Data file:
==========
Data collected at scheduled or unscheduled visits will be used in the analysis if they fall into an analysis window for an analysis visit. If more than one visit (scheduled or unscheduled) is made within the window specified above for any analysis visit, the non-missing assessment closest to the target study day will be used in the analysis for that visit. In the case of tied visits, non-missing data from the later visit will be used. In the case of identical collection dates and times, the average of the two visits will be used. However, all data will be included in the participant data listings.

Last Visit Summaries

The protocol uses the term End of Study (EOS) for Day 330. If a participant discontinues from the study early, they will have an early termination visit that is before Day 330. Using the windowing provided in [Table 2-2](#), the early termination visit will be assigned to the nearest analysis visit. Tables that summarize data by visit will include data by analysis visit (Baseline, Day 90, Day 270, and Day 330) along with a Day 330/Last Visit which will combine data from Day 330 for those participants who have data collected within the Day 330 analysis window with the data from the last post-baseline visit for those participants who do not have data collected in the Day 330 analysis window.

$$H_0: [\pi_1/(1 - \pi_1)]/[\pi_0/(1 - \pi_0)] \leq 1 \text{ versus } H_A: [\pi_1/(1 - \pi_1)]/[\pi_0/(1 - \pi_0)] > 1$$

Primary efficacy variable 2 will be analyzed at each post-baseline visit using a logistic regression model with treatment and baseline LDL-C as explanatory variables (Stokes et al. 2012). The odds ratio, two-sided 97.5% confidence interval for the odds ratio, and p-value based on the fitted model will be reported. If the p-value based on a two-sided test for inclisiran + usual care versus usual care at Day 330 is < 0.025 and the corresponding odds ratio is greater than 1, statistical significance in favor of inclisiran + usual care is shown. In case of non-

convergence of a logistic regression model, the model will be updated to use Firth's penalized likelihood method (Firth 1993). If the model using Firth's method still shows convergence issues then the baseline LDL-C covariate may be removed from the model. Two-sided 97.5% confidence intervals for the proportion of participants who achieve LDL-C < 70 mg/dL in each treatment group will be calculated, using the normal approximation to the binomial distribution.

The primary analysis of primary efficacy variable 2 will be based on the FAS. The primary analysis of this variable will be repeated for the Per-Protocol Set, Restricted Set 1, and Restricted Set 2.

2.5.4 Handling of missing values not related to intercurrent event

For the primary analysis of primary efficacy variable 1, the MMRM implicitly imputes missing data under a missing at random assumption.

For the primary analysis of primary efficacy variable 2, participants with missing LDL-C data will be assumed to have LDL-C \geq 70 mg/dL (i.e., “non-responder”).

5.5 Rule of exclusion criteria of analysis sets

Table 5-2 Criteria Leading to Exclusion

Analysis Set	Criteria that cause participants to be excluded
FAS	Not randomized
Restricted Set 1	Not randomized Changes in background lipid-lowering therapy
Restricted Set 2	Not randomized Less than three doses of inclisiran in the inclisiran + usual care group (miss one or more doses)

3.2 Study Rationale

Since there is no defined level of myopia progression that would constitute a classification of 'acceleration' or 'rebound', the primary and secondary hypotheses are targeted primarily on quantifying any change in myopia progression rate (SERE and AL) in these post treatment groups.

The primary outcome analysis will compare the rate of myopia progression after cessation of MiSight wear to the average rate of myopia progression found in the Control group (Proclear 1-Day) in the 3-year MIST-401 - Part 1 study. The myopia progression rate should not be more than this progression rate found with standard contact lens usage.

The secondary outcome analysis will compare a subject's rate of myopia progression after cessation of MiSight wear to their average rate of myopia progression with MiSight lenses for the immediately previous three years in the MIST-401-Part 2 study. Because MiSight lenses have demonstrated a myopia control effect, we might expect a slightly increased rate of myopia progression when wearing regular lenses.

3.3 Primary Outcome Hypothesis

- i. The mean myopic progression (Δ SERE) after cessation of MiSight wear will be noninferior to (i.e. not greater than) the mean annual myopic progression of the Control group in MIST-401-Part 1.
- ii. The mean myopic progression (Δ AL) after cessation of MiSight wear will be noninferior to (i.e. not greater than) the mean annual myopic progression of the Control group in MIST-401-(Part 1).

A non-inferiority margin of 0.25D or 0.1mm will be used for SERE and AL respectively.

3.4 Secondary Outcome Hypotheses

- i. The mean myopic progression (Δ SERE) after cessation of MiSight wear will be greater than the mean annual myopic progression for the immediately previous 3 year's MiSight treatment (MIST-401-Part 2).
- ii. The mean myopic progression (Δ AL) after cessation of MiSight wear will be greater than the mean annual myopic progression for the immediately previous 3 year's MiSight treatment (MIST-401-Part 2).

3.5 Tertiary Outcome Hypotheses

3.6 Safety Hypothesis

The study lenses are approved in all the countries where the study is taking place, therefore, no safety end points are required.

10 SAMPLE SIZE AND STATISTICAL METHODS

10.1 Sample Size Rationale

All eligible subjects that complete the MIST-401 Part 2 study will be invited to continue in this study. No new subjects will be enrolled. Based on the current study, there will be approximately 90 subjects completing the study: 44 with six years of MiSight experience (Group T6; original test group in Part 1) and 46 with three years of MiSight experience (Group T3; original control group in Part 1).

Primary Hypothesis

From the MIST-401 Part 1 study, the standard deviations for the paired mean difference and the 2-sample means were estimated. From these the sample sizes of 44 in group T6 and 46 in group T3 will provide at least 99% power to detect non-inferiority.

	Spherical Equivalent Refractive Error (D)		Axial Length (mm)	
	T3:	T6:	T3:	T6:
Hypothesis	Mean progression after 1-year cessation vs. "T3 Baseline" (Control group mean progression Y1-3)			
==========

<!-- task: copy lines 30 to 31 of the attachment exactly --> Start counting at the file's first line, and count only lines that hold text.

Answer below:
The study lenses are approved in all the countries where the study is taking place, therefore, no safety end points are required.

10 SAMPLE SIZE AND STATISTICAL METHODS